The little things in life can make you feel at home
“Two roads diverged in a wood, and I — I took the one less travelled by.”
— Robert Frost, The Road Not Taken
As I was driving the South Shore Road to Southampton on Saturday, I happened upon a traffic congestion at Astwood Park and was elated to discover families with children of all ages picking pumpkins in a field.
There was something so familiar and yet so unexpected about this sight — a North American harvest activity on a semitropical island.
Suddenly, my mind flooded with happy childhood memories of donning red rubber boots and big sweaters to ride a horse-drawn, straw-covered wagon to an orchard where my family picked apples every fall.
What is it that they say? The more things change, the more they stay the same?
On Saturday, the child inside me really wanted to jump out of the car and get a pumpkin, too, and it was only the fact that I was en route to an appointment that prevented me from doing just that.
Little did I know as I bounced through the orchard on the back of that apple cart the huge journey that life would present me.
It’s a funny thing packing up your belongings and saying goodbye to a life you once knew to take up permanent residence in a foreign land.
As much as the landscape and the palm trees are obviously different, you initially assume that just everything else will be just the same, and set about acquiring things that are “familiar” to make you feel at home, only to discover that the milk does not taste the same, some people eat pumpkin pie three times a week and carrots are four times bigger than you ever dreamt possible.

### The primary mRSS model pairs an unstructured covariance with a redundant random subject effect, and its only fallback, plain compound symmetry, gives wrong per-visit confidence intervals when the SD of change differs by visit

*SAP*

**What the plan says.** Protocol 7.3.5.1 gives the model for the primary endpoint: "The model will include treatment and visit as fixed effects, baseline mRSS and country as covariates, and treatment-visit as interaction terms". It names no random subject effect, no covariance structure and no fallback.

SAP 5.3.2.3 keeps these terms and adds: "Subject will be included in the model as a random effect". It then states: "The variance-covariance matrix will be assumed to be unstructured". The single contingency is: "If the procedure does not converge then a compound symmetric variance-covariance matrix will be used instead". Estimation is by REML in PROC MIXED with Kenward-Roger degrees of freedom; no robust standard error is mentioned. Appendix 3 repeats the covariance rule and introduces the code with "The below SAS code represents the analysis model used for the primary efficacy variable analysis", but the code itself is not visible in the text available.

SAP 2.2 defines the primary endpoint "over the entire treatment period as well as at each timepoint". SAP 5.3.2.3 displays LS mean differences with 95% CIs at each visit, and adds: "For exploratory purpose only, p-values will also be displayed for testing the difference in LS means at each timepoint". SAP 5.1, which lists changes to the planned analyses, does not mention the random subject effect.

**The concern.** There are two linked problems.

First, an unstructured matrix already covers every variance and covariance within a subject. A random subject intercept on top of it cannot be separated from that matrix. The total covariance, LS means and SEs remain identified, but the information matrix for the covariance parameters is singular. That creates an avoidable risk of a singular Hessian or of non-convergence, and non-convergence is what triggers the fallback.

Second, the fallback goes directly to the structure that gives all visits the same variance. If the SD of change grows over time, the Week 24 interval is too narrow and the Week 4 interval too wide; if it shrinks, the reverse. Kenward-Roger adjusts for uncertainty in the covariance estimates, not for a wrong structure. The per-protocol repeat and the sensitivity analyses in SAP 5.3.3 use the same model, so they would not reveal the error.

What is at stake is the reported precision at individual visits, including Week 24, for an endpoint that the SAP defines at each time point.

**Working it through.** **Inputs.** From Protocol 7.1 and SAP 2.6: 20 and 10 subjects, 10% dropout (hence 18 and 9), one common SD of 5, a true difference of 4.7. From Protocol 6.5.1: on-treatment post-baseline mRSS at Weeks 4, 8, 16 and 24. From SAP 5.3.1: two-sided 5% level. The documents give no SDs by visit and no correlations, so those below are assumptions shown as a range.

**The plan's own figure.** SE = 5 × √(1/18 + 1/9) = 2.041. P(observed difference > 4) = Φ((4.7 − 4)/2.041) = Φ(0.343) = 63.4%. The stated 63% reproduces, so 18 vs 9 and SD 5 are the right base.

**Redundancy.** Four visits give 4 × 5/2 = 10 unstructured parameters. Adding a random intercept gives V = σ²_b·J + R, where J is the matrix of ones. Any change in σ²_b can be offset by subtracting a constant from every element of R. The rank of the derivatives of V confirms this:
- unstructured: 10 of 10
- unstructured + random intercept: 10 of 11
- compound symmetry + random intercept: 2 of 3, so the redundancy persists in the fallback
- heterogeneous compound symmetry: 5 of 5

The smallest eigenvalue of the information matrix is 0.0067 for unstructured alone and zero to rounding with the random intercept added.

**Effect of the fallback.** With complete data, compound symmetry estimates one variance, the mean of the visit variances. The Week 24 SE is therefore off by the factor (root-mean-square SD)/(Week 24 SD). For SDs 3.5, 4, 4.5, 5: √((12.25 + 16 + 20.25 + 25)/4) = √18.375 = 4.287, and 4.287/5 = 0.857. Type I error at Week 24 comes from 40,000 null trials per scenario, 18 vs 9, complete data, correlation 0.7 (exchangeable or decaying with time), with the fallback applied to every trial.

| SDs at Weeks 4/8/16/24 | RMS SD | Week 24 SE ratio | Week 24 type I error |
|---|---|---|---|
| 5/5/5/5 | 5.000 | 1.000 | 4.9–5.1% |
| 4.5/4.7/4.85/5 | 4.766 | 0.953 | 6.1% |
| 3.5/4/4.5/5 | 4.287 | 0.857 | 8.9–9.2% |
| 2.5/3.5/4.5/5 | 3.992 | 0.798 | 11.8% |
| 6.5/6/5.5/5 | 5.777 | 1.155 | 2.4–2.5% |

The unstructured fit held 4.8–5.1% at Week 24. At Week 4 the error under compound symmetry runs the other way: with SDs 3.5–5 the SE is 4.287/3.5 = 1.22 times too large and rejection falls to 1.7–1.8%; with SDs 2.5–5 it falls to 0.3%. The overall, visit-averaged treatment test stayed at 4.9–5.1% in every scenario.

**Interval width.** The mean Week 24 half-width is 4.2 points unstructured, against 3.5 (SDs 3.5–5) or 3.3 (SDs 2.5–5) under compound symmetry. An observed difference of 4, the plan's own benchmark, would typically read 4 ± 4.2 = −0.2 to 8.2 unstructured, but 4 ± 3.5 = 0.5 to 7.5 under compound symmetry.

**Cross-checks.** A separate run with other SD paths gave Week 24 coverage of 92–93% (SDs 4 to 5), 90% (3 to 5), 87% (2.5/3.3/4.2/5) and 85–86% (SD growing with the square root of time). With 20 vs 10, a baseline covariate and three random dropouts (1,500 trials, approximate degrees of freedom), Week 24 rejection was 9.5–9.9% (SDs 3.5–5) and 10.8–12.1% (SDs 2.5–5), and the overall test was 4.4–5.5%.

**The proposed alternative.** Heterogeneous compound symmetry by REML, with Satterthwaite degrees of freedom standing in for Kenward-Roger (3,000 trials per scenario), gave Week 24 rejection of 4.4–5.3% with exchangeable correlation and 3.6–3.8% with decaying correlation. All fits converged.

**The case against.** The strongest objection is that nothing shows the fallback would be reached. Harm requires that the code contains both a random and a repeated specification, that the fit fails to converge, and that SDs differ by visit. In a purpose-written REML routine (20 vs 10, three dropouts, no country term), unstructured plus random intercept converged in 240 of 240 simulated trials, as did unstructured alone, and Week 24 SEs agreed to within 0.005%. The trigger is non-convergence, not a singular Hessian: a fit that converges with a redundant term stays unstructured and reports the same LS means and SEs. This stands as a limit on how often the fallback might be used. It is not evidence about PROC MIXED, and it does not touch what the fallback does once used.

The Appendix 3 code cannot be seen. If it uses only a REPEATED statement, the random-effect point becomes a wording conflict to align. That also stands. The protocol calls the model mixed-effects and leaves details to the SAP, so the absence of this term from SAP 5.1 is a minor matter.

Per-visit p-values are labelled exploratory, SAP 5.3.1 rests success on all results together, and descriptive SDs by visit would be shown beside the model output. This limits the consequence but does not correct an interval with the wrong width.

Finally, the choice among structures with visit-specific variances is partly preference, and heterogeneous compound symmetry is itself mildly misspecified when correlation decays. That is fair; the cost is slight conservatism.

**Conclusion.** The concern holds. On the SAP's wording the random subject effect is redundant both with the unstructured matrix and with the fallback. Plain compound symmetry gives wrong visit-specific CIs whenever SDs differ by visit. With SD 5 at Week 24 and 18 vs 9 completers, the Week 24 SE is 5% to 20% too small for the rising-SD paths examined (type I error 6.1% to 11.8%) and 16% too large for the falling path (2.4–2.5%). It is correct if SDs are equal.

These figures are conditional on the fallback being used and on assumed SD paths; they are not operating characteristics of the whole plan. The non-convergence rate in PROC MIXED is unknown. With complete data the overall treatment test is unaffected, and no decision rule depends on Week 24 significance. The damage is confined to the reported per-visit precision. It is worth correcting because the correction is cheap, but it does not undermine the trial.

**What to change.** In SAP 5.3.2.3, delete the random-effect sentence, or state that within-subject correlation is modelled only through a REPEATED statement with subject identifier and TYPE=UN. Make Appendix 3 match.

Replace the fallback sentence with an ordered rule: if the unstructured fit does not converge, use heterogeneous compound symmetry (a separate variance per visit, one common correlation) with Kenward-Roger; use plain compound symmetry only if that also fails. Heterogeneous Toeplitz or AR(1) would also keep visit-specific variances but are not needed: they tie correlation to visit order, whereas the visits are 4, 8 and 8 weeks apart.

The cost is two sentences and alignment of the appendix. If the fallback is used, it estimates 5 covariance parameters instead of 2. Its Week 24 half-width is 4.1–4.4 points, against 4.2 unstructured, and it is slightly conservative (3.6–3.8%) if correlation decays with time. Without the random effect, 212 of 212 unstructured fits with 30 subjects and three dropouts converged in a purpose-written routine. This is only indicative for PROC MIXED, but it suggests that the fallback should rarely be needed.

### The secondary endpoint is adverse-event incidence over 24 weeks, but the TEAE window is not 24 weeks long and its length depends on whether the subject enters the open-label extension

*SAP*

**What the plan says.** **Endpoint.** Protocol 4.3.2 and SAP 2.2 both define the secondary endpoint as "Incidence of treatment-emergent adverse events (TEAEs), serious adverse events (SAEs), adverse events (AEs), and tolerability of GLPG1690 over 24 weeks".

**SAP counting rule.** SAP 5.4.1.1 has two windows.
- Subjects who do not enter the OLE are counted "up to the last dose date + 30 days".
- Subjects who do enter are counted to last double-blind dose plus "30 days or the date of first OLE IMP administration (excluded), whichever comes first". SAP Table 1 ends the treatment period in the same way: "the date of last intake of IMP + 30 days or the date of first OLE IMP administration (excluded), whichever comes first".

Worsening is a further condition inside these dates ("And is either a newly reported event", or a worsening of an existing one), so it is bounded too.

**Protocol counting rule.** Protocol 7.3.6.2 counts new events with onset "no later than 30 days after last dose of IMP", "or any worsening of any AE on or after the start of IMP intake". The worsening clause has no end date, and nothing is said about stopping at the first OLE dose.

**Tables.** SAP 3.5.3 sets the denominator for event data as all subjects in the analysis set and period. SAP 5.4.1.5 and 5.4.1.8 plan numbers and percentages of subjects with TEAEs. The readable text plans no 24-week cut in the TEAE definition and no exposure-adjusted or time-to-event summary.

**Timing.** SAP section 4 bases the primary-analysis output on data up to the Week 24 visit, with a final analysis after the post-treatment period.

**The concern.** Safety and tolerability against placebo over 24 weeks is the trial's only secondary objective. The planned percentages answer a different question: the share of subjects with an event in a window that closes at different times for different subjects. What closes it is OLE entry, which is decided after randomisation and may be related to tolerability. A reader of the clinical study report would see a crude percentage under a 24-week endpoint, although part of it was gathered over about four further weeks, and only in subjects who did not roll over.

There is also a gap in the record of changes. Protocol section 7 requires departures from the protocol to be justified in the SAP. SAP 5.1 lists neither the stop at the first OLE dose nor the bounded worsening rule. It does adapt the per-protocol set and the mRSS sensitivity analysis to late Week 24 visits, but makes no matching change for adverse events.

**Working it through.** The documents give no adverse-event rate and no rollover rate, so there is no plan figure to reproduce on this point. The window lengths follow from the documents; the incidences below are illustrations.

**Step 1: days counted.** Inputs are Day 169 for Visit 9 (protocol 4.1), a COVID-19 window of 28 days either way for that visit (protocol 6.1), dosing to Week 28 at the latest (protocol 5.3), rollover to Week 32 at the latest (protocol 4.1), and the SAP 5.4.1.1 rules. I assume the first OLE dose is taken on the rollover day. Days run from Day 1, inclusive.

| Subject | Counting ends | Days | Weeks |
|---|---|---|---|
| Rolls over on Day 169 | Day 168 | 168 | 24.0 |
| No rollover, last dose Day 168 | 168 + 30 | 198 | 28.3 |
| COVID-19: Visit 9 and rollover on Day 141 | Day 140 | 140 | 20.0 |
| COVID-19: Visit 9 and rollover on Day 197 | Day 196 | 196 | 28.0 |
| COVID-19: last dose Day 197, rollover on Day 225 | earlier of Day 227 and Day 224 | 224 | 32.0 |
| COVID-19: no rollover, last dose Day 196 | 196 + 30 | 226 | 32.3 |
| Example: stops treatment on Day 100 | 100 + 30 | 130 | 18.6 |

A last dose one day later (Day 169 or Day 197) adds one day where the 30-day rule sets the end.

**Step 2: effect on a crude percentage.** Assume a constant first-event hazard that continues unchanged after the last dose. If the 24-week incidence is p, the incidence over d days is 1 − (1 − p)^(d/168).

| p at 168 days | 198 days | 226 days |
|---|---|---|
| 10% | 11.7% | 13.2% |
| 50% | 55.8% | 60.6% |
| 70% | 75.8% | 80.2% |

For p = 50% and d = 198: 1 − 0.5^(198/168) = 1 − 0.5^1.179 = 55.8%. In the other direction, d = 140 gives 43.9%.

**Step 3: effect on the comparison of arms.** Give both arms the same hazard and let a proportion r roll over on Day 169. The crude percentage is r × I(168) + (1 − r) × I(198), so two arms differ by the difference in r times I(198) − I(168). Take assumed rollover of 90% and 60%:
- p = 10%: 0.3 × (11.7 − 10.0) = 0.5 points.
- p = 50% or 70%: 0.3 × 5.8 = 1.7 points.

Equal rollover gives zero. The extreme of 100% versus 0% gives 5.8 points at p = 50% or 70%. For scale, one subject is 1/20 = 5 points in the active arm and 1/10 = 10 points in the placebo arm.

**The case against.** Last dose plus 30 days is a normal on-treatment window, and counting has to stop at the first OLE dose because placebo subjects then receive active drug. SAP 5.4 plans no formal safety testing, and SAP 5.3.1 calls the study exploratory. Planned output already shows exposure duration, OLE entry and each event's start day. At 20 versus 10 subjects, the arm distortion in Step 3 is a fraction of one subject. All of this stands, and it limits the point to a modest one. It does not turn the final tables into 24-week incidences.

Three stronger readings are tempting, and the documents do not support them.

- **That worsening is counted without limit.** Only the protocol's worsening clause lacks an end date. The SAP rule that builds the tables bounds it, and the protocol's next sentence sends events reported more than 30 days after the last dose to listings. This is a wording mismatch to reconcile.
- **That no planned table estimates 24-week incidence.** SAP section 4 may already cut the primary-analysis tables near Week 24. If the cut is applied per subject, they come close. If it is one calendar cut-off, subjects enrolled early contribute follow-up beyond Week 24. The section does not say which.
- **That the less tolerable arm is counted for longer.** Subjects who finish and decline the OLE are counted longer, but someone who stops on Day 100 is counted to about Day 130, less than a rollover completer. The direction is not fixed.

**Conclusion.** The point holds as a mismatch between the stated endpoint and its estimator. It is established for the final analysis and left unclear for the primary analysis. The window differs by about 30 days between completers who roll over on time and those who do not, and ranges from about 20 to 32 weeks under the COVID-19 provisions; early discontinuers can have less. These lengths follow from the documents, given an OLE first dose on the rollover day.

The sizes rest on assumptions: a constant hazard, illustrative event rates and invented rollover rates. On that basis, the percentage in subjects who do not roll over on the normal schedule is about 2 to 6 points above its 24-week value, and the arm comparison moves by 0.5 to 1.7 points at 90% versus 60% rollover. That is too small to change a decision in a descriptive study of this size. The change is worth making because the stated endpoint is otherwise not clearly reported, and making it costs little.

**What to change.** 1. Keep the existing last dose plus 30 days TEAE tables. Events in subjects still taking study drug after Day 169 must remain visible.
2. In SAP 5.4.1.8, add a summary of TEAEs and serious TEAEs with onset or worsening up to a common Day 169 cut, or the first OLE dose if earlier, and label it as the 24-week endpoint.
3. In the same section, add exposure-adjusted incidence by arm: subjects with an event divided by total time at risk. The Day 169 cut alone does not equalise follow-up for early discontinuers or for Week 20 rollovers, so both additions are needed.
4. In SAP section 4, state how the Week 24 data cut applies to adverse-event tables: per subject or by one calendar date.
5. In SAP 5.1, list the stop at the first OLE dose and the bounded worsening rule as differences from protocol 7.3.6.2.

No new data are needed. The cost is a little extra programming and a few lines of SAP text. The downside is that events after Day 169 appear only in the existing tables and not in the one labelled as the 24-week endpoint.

This frustrates and confuses you for a while and, just when you really start to feel lost, you finally realise that it is only by giving up everything you once held dear that you can finally begin to find your way.
It is then that you begin to notice the small wonders of your adopted home — the panoramic sunrises not visible in the land you once knew, the way bluebirds judiciously choose their nesting box, telltale scratch marks on shallow water rocks made by parrotfish, the warm and friendly nature of your new-found feline friends.
They say that converts are always the most devout, and the same might be said of most of us who have chosen to — and been fortunate enough to — make Bermuda our permanent home.
The choice makes you so intensely patriotic you start doing things you would never have done in the past — you hang Cup Match flags on your balcony, read every single word of The Royal Gazette, speak to strangers in elevators, and learn to grow cedar trees from the bright-blue berries which litter the ground each fall.
When you meet someone new when you travel and they ask where you are from, it’s hard to reply “Bermuda” without sounding smug and you try not to focus on the envious looks you receive.
And, as you make your way through meetings and traffic and cold weather and noise, one thought sustains you: I’ll be home soon enough to the place I belong. Bermuda might not be the land of my birth, but it is definitely home to me.
• Robin Trimingham is an author and thought leader in the field of retirement who specialises in helping corporate groups and individuals understand and prepare for a new life beyond work. Contact her at www.olderhoodgroup.com, 538-8937 or firstname.lastname@example.org
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